• There are lots of things that are so different – I’ve only seen the midwife twice this pregnancy and I’m 30 weeks already! It seems here that if you’ve had one pregnancy without complications they just leave you to it the second time around! It must be hard having to stay away from home for the birth too, although at least you know when it’s going to be and can plan it!
    Sarah recently posted…Review: Britax Dualfix car seatMy Profile

  • Sounds like people are happy to talk to you about your pregnancy and interested in what you’re having. I wonder why there is a strong preference for girls? In my experience here in England, people seem to prefer boys – especially first. I hope it all goes well. #MyExpatFamily

  • It’s interesting that you have to go to another island and organise somewhere to stay. Is there a hospital on your island if there was an emergency? How far is Mahe from where you live and what did your working husband do during the 6 weeks away from home last time? Sorry, I have too many questions which you won’t have time to answer. It’s just fascinating, really! Good luck with the last trimester, at least the hottest time of the year is over…small blessings.
    Phoebe @ Lou Messugo recently posted…Radio FG and the use of an English swear word in FrenchMy Profile

    • Hello Phoebe 🙂 haha no problem about lots of questions!! There is a hospital here, they don’t do caesarians (I’m not sure what would happen in case of an emergency for that!!!) the reason people have to go to Mahe is that on Praslin there isn’t a doctor available at all times like there is there!!
      Mahe is only a 15 minute inter island flight away(or an hour on the boat but that is a horrible journey!!)
      Last time I had my mum and dad with me and mark came at weekends! When Arthur was born he took two weeks paternity and then it was summer holidays (good planning right ) xx

  • Thank you lovely 🙂 it’s true and you know what it wasn’t until I wrote this post and started chatting more about it with people from the UK that I realised there are so many differences! X

  • Wow the differences are really interesting, particularly about the need to be close to the hospital by 37 weeks, and having to literally move to do so! What about work etc? Also, no maternity clothes choice would floor me!! Haha! So exciting you’re nearing the end, I cannot wait to hear your happy news!
    Thanks for linking up to #MaternityMatters x x x
    ghostwritermummy recently posted…We need to talk about HGMy Profile

  • So interesting to read about the pregnancy experience in a different country! I tend to think there are a lot of similarities between the US (where I’m from) and the UK. Obviously there are differences but there are enough similarities that it doesn’t feel like it’s totally “out there”. I would also imagine the island living is just a bit different all around for everything! #myexpatfamily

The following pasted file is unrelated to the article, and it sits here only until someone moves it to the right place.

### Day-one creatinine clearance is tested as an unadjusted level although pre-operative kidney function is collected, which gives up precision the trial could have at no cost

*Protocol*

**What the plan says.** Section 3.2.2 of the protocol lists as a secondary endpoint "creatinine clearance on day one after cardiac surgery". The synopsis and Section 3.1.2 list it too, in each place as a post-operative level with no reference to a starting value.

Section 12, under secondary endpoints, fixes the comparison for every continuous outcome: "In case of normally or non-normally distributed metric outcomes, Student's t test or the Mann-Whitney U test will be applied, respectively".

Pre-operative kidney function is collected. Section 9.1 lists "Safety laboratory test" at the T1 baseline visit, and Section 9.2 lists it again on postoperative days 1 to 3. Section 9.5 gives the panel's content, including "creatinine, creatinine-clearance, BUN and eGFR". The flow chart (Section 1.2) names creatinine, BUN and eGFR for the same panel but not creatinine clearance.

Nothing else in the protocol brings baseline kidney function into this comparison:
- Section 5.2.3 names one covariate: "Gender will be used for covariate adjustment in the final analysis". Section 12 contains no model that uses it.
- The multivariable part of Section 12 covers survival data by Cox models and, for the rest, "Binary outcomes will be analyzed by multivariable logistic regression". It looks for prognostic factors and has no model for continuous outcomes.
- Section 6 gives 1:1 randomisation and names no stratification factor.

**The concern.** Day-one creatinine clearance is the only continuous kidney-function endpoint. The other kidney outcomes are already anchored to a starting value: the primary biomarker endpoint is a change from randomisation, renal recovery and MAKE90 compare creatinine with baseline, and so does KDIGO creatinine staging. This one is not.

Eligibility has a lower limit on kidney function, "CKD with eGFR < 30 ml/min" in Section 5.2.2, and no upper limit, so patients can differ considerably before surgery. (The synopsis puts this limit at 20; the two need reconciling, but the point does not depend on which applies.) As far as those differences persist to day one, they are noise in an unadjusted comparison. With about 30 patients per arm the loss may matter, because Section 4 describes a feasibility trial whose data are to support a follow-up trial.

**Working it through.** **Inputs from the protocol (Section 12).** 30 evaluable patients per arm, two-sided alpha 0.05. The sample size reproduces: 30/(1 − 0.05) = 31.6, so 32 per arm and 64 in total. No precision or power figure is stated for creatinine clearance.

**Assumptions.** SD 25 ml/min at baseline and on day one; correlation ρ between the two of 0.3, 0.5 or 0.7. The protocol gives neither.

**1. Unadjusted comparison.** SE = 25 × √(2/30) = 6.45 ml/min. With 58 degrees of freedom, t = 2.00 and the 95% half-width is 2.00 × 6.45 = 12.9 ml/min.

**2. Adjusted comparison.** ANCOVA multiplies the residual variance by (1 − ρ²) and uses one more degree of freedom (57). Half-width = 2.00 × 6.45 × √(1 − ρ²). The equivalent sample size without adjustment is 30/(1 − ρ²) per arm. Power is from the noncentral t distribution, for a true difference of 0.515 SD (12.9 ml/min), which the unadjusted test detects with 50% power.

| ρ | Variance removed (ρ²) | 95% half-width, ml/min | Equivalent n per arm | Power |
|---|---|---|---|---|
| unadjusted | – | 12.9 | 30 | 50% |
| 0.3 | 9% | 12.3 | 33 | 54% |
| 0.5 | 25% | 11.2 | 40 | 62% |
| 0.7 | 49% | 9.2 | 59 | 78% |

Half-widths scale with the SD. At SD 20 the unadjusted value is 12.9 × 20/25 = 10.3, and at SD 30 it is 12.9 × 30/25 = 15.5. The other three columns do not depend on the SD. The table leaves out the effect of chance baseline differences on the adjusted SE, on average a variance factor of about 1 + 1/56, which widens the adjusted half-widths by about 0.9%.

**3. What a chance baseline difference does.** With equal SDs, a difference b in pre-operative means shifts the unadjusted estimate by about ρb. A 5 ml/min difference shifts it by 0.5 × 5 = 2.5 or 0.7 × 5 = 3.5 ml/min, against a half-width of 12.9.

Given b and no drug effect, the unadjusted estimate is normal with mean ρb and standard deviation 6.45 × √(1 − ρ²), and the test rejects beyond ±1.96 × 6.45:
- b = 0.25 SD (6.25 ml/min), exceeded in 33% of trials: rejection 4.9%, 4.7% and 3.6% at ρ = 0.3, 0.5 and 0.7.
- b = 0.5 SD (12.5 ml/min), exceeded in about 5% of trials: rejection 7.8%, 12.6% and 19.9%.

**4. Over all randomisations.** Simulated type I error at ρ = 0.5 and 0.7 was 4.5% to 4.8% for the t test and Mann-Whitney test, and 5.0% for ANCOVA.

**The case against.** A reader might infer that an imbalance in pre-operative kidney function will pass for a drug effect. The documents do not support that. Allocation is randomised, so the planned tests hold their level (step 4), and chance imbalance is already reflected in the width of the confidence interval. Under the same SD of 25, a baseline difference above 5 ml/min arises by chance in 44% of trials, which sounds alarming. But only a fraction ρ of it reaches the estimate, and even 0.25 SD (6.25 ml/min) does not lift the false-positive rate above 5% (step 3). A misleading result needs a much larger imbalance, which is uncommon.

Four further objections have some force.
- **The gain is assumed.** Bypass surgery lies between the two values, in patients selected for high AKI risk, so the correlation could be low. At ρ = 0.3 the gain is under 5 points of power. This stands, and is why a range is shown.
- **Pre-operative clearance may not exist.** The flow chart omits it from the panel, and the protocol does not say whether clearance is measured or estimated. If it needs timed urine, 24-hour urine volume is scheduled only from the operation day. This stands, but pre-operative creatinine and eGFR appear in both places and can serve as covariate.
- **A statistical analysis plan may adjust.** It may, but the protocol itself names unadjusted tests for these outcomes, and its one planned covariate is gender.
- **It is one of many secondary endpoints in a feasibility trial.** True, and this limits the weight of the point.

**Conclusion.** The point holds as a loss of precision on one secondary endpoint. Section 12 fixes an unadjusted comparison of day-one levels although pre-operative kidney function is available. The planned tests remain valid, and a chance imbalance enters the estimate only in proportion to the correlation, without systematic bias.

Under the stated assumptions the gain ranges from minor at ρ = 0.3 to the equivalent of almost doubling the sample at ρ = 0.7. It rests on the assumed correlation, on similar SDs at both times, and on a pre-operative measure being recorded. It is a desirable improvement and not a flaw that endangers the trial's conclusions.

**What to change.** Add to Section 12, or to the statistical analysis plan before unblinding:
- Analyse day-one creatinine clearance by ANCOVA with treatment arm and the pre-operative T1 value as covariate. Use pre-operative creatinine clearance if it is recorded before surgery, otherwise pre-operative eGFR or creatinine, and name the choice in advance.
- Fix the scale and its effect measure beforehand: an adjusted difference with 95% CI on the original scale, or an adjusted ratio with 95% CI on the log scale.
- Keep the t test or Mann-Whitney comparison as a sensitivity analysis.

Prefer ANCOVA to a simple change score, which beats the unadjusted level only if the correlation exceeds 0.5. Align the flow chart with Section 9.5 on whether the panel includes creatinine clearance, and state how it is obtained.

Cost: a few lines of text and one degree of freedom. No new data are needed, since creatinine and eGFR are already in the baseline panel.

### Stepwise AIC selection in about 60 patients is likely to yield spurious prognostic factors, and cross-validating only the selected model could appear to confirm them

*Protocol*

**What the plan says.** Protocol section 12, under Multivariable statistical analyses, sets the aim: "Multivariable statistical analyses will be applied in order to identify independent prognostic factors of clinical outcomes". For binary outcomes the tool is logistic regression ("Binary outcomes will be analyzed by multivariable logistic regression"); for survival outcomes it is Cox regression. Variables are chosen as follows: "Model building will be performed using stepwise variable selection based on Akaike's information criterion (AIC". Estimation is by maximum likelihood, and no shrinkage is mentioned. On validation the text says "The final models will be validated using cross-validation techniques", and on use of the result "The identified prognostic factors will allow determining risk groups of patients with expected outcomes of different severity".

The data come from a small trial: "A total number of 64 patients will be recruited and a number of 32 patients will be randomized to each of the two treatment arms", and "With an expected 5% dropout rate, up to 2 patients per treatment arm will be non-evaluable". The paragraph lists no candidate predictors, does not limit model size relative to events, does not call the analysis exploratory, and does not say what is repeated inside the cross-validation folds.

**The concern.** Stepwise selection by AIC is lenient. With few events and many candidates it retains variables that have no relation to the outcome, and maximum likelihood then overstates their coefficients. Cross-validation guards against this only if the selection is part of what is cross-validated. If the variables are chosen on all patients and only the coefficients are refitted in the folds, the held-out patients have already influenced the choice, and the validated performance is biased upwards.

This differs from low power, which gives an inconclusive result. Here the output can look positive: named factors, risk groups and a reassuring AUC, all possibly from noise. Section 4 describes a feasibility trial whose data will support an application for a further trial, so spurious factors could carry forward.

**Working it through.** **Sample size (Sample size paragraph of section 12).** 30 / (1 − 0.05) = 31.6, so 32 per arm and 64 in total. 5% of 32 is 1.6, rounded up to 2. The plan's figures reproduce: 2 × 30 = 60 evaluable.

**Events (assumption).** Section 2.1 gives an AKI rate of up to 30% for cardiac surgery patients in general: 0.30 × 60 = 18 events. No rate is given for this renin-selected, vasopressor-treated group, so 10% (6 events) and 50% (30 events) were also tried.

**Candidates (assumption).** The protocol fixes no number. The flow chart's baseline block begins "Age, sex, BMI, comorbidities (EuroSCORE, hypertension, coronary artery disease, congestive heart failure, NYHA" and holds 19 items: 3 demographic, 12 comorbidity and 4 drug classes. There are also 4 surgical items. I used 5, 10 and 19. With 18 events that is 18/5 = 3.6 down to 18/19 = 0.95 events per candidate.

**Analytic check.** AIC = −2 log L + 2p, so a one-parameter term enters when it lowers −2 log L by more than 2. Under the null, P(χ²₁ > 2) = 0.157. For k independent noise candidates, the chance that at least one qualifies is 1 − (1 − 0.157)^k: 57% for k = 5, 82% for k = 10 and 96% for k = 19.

Apparently Awkward recently posted…June is CDH Awareness Month!My Profile

  • This was really interesting to read, so different! You certainly seem to see the midwife a lot more, I think for me it was every six weeks, then towards the end every fortnight… Funny how you forget…! Not long now, exciting 🙂
    Sara | mumturnedmom recently posted…The Prompt 70My Profile

  • This is so interesting! I’ve only ever been pregnant in Italy so I don’t have a clear idea of how all this would compare to the UK, but funnily enough a lot of it sounds similar to what I experienced in Milan. Monthly then fortnightly check-ups, three scans. Although obviously having to go to another island to give birth is just a wee bit different 😉 Hope it all goes well, not too long to go now!
    Eline @ Pasta & Patchwork recently posted…Air Travel with a Baby – what to take (and what to leave behind)My Profile

  • Love reading the differences. So glad I had my first in the UK where things are actually explained to you and your given a standard set of maternity notes to refer to, the UAE I have been checked, poked proded, tested waaaay more (for a third) but you never knew what they’d want you to do next! I thought the idea of travelling over an hour down the freeway to Dubai to deliver was too much (I ended up going into labour very fast with J and had him in Abu Dhabi) but I think knowing I had to get a plane or boat in an emergency would scare me a little more! Great read
    Keri recently posted…What it is to be BritishMy Profile

  • It does sound very different, especially having to stay far from home for 6 weeks! Quite daunting, I think. Here in Mexico I also had monthly checkups, then more frequently towards the end of the pregnancy, although here the difference is that you don’t see a midwife, always a gynecologist. Midwives are kind of considered old-fashioned and primitive, I’m not sure if there are any practising nowadays in Mexico, but they wouldn’t have the kind of training that midwives in the UK have. Oh and no free dental treatment! :(. #MyExpatFamily
    Ruth recently posted…A Moving Story…My Profile

  • Please do you have an idea of a complete package for a foreigner married to a registered seychellois. I am planning on having my baby in Seychelles. My husband is ready to make the trip with me and spend 4months over there…pls advise. Thanks

    • Hi Sandra, I BELIEVE you shouldn’t have to pay at all. If you’re married to a Seychellois. It may be different if you don’t live here though, I’ll see if I can find out with any more certainty for you though!